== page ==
この節の作者: Sebastian Jentschke

From SPSS to jamovi: t-test for paired samples

This comparison shows how a t-test for independent samples is performed in SPSS and jamovi. As a first step, it demonstrates the calculation of the statistics underlying the t-test for paired samples. For this calculation, first, the average number of mischieveous acts for each person is calculated before a mean of these individual averages is calculated for the whole group. The individual is then adjusted for that group mean. The aim of this calculation is to show that by using repeated measurements, one can “control” for some proportion of the variance which is caused by individual differences in performance. In connection with this, the standard error of mean becomes smaller (which means that effects easier can become significant (as compared to a between-subjects design). This is described in chapter 10.9.2 of Field (2017), especially Figure 10.7 to 10.10.

It uses the data set Invisibility RM.sav which can be obtained from the web page accompanying the book. The data set describes a repeated-measures-design where first the “baseline”-number of mischieveous acts (during one week) is determined for each participant (variable No_Cloak) before they are handed a cloak that makes them invisible. After receiving the cloak, the number of mischieveous acts is recorded for the following week (variable Cloak) during which they can make themselves invisible (which is assumed to increase the number of mischieveous acts committed).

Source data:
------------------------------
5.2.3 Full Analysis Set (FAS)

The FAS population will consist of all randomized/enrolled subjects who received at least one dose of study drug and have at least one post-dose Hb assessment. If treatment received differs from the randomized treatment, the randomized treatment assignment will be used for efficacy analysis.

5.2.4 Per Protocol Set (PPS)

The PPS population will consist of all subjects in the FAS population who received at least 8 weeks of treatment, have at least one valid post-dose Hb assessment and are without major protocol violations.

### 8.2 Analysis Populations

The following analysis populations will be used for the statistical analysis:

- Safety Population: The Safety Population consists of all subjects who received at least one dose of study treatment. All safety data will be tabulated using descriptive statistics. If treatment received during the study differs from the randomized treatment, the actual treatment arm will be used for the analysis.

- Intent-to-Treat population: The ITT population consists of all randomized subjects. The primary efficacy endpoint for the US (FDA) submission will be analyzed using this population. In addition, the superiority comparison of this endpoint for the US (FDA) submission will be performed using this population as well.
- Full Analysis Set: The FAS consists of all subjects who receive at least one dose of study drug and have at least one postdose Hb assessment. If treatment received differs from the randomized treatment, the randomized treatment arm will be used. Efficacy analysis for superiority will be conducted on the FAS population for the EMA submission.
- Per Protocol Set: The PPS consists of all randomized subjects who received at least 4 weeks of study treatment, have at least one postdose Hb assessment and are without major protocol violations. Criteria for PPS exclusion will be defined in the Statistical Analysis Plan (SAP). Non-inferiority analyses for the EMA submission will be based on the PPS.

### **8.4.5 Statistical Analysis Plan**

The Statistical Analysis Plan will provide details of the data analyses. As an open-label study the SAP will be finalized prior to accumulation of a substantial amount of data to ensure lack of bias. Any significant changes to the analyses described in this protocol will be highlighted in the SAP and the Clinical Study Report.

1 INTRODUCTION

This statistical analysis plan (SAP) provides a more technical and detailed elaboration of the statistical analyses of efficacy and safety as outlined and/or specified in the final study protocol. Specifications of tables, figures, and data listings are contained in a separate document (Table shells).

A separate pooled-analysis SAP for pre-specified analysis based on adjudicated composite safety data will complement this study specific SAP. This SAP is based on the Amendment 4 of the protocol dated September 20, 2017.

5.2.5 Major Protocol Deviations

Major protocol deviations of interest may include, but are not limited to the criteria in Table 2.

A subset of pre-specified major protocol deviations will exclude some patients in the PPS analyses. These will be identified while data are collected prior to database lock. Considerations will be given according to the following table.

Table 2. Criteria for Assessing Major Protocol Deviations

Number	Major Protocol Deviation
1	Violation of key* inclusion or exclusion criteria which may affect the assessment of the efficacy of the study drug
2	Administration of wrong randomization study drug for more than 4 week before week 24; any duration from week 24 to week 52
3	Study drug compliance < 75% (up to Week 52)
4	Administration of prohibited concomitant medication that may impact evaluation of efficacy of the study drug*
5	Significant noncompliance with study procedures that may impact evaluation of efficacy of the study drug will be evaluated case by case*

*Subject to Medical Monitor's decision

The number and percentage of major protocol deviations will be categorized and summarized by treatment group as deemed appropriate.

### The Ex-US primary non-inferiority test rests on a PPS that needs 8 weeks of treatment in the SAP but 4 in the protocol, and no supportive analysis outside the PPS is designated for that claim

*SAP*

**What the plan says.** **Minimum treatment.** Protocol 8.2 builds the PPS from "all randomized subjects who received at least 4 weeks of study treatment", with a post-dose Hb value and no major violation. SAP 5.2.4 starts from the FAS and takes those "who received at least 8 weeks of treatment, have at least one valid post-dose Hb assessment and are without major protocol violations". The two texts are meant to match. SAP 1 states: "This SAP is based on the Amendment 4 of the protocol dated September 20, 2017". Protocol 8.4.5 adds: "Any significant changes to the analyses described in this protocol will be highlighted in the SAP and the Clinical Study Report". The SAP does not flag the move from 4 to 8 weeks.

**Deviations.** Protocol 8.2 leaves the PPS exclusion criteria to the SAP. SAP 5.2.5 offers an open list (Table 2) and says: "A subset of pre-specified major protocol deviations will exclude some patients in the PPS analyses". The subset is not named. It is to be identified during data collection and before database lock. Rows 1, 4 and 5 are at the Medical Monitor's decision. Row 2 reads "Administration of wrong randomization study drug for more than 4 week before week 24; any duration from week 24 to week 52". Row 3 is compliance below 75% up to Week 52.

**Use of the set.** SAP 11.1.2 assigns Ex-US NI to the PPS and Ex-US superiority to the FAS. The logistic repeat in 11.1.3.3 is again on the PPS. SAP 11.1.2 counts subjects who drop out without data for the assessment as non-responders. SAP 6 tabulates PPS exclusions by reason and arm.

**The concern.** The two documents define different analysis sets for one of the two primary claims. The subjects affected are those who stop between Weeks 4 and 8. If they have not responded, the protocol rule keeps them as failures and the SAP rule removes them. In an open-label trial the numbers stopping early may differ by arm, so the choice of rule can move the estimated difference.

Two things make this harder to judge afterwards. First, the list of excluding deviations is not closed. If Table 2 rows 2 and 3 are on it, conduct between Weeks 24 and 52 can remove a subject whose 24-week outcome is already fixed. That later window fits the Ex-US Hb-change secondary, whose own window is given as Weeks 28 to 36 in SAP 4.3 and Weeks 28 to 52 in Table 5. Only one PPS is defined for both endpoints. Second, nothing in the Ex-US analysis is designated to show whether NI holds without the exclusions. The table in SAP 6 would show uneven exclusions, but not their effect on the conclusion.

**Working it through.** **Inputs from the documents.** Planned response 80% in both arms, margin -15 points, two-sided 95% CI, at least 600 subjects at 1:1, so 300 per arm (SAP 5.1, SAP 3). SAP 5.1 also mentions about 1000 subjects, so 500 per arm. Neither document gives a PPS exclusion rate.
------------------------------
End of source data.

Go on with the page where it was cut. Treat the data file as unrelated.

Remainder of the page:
SPSS

jamovi

In SPSS you can create variables using: TransformCompute Variable...

In jamovi you do this using: Data (tab) → Compute

SPSS_Theory_ttestPS1

jamovi_Theory_ttestPS1

Both in SPSS and jamovi, you can calculate the average of the two columns No_Cloak and Cloak by using the calculation term MEAN(No_Cloak, Cloak) (as shown in the images below). Alternatively, you can choose the function to calculate the mean from the available functions (press fx in jamovi to open a input window where you can select those functions).

SPSS_Theory_ttestPS2

jamovi_Theory_ttestPS2

Now we would like to calculate the group mean for the individual means of the two conditions (No_Cloak and Cloak). To do this, we calculate descriptive statistics.

In SPSS this is done with: AnalyzeDescriptive StatisticsDescriptives. In the input window, you assign the variable with the individual mean Mean to Variable(s).

In jamovi this is done using: AnalyzesExplorationDescriptives. In the input panel, you assign the variable with the individual mean Mean to Variables.

SPSS_Theory_ttestPS3

jamovi_Theory_ttestPS3

After clicking Options in the input window, one can adjust which statistics one wishes to be calculated. For now, we just need to Mean and could (in principle) just untick all other values.

In jamovi, one can adjust which statistics one wishes to be calculated in the drop-down-menu Statistics. There, we untick all settings except for Mean.

SPSS_Theory_ttestPS4

jamovi_Theory_ttestPS4

The mean value (4.375) which is the output from the descriptive statistics is used in the next step.

SPSS_Theory_ttestPS5